Changes to the state’s Judicial Proceedings Reports Act introduced in February made it an offence for sexual assault survivors to publish their stories under their real identities in cases where proceedings were pending or a conviction had been recorded, unless they obtained a court order.

Published in SBS

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Gloriavale’s sexual assault policy asks victims to ‘forgive’ abusers, gives offenders three chances to stop

Sexual assault victims at the secretive religious Gloriavale sect are made to meet with their abuser and forgive them – without police being notified.

Gloriavale leaders then give offenders “second and third chances” to stop offending, along with more rounds of forgiveness and repentance meetings when they fail to stop, before leaders will consider kicking them out of the community.

Any offender expelled for sexual offending is told to contact police themselves. Gloriavale leaders would make a complaint to police if they did not.

This is the policy the Gloriavale Christian Community, a registered charity, proposed for dealing with sexual assault complaints, sent to its government watchdog Charities Services in January for “feedback”.

Published in Stuff

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Research article: The Polite Abuser: Using Politeness Theory To Examine Emotional Abuse

Over the last few decades more and more cultural attention has been paid to intimate partner violence, especially emotional abuse. Follingstad, Rutledge, Berg, Hause, and Polek (1990) established that emotional abuse fell into six distinct categories; however, little attention had been paid to how abusers can utilize polite communication to hurt their partner. Equally, Brown and Levinson’s politeness theory (1987) had never been applied to problematic communication until Austin’s (1990) face attack acts model. This study aimed to understand how polite communication can be used as a form of emotional abuse.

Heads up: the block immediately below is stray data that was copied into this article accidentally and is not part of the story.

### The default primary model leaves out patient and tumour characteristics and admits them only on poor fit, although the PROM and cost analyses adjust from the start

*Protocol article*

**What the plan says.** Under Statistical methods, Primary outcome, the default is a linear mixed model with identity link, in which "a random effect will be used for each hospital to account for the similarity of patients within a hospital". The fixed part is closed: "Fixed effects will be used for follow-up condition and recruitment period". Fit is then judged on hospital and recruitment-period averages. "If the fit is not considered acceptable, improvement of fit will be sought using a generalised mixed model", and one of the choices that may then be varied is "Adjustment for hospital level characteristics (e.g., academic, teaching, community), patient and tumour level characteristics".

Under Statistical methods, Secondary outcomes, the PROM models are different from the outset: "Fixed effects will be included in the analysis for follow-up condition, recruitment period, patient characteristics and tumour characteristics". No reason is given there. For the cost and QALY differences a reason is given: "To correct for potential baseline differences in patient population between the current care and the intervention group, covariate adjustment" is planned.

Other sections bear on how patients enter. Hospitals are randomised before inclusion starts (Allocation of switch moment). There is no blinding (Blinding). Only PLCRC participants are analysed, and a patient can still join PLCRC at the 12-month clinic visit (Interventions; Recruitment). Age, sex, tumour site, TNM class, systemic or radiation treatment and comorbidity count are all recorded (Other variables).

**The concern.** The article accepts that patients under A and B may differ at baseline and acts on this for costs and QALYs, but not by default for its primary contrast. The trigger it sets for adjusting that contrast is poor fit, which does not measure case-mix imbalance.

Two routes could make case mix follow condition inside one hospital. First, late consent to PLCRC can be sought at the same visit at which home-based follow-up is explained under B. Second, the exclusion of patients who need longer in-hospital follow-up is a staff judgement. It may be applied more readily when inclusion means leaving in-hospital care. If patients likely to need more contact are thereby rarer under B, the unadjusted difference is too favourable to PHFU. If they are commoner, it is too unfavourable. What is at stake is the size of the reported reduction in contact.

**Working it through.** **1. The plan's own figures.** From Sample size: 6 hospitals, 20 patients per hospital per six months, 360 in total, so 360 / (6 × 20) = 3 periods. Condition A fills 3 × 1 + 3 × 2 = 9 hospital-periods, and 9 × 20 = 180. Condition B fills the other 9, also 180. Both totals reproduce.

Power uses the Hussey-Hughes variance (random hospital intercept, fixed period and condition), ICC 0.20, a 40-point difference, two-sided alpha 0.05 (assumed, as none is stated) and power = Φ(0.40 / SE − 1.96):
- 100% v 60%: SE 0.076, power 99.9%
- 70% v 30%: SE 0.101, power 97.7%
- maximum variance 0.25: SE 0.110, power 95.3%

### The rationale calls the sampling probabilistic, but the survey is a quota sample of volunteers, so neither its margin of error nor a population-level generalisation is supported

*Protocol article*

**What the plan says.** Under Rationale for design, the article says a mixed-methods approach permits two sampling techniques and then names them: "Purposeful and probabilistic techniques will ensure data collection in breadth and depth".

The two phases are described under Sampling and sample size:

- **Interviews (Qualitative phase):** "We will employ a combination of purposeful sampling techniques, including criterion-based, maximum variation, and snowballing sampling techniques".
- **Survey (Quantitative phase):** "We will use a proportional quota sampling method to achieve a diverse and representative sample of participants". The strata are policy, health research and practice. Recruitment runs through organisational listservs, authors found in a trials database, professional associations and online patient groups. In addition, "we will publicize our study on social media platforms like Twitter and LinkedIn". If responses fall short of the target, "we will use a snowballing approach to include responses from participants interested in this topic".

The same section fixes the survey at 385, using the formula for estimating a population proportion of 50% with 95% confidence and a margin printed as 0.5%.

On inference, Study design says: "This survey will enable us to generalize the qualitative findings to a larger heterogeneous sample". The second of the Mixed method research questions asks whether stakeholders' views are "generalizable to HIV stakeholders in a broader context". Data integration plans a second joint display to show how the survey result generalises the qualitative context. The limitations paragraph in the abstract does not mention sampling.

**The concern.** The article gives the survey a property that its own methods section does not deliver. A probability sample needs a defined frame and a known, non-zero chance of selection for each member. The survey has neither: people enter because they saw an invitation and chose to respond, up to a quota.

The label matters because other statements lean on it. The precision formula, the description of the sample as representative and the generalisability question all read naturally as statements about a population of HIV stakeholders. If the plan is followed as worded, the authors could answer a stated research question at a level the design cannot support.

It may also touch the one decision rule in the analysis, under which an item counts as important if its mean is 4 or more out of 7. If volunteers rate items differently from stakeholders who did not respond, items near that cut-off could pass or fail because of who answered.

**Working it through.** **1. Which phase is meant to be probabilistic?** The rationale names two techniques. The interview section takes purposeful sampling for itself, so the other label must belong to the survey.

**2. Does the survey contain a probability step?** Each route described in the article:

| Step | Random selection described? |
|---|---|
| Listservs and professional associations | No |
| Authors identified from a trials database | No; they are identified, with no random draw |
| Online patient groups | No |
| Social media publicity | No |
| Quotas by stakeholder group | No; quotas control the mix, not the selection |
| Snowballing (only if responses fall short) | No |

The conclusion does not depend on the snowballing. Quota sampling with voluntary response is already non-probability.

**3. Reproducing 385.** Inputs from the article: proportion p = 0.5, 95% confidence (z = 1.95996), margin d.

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By Cimmiaron Alvarez
March 2020

Mental Health Peer Specialists and Their Vision for a Civil Rights Movement

Many who have mental illness disabilities suffer from isolation and are disconnected from others. They can experience social anxiety, feel nervous, and be unable to connect or make friends. Some have agoraphobia, where they are unable to leave their home. Past traumatic experiences such as domestic violence or sexual abuse also can cause one to not trust others. Living in an isolated area with little mental health resources can also prevent one from finding trustworthy people. With isolation, there is a lack of social support, and opportunities for allyship with others are scarce. Some may not even have support from their families.

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By Neesa Sunar
3 August 2020

Royal Commission launches separate probe into Marylands abuse

Abuse of children at Marylands School in Christchurch from the 1950s to the 1980s will be the subject of a special Royal Commission investigation.

The Royal Commission looking into the abuse of children in state and religious institutions has announced it will inquire separately into events at Marylands.

Marylands was a residential school for boys, many with learning disabilities, run by Catholic brothers of the St John of God order.

The commission is asking for victims, families, staff, witnesses or anyone else with knowledge of abuse at the school to call them confidentially on 0800 222 727.

Published in Stuff

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Social Sector Commissioning, Progress, Principles and Next Steps